Tory MP ‘devastated’ by Rishi Sunak’s anti-trans comments at party conference
A Conservative MP has described Rishi Sunak’s anti-trans commentary as “absolutely disgusting” in an interview following this year’s Tory Party Conference.
Sunak used his closing speech at the conference on Wednesday (4 October) to again demonise trans people by claiming that Britons are being “bullied” into believing that “people can be any sex they want to be”.
“A man is a man and a woman is woman,” the prime minister said. “That’s just common sense.”
Bishop Auckland MP Dehenna Davison has now hit back at Rishi Sunak, saying in an interview with PoliticsJOE that “there’s no other way to put it” than “absolutely disgusting”.
“I’d say that to their faces if we were discussing it in person,” Davison said.
“The entire LGBT community has faced a really difficult history and so much adversity over the years. In some ways, I feel really lucky that I had a really positive reception to coming out when if you went back 20 years, others wouldn’t have.”
The Tory MP added that she believes both the UK and the government have “a long way to go” towards accepting LGBTQ+ people – particularly the trans community.
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Davison said she was “devastated” by the vitriol towards trans and non-binary people from her fellow MPs and the government more broadly.
“I think one of the problems there is that these debates around single-sex spaces, about trans participation in sport, get so inflamed, by both sides I have to say,” she continued.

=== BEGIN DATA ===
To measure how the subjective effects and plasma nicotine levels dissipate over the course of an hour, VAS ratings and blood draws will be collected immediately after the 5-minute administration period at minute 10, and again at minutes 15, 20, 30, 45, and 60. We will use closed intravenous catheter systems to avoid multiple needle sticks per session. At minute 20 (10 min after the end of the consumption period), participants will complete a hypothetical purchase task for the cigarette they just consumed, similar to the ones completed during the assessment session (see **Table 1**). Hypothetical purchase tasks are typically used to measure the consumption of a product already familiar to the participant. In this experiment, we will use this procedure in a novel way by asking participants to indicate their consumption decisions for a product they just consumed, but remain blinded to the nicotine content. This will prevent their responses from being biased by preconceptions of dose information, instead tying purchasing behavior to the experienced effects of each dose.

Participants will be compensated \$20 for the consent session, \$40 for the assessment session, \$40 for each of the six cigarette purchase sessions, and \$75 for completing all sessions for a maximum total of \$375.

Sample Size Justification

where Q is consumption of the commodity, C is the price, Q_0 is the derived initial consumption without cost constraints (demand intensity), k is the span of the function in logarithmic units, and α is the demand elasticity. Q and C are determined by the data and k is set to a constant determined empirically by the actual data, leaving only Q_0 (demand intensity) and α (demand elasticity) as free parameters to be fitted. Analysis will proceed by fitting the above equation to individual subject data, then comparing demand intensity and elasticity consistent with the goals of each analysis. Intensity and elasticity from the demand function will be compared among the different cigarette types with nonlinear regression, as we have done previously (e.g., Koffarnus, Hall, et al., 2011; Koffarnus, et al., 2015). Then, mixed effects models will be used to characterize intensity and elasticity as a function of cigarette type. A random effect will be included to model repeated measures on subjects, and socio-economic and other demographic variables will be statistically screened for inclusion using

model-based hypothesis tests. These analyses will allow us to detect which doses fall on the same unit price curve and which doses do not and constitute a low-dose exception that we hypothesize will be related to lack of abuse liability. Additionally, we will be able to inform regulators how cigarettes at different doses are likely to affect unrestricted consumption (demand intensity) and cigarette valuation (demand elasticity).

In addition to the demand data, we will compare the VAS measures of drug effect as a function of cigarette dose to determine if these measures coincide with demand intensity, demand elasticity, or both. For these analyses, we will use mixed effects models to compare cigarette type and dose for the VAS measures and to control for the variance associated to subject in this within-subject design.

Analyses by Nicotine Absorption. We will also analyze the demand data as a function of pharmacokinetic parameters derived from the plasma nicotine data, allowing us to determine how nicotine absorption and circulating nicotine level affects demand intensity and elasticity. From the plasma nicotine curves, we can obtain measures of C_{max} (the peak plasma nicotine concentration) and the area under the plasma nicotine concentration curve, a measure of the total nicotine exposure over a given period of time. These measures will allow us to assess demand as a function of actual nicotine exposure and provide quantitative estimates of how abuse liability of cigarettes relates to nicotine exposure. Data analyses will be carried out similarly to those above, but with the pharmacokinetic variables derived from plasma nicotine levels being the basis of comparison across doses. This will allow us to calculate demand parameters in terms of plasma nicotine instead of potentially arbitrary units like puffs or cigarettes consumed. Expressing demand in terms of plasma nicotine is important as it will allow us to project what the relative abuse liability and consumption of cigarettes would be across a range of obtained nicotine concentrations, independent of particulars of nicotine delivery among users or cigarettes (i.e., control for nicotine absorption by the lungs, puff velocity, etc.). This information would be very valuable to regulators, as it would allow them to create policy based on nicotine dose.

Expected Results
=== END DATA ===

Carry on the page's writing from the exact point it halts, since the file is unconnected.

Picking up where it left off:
“People on each side are really passionate, but then you miss all of the people in the middle who want to take a really sensible approach.”
Sunak has ‘legitimised harassment’ of trans people
Rishi Sunak’s statement was widely condemned as “sickening” and “ridiculous”, with LGBTQ+ groups criticising the PM’s blatant disregard for the trans community’s safety and dignity.
UK charity Mermaids wrote in a statement that Rishi Sunak had made the comments to “distract from the real social, economic and environmental issues faced by everyone in the UK”.
“Nothing that has been said is a change to the law, or to the rights of our community,” Mermaids said. “But these statements further legitimise the harassment which many trans young people and their families experience every day in the media, at home, at work, school and online.”
Polling from YouGov following Rishi Sunak’s comments showed that a majority of the UK public believe trans and non-binary people are valid in their identities, but feel less supportive when it comes to specific legal rights to identify as their accurate gender.
Fifty-five per cent of Britons reportedly believe people should be able to identify as being of a different gender to their gender at birth, while 40 per cent think the law should allow them to do so.
Davison echoed the idea that most people in the UK “want people to be free to live and love however they like” as long as, she said, it is not “negatively impacting them in their lives”.
“I think that’s actually most people of this country,” she continued. “We are such a brilliantly tolerant country.
“But on the trans debate, we just need to be sensible. We need to take the heat out of that debate in parliament and across society.”
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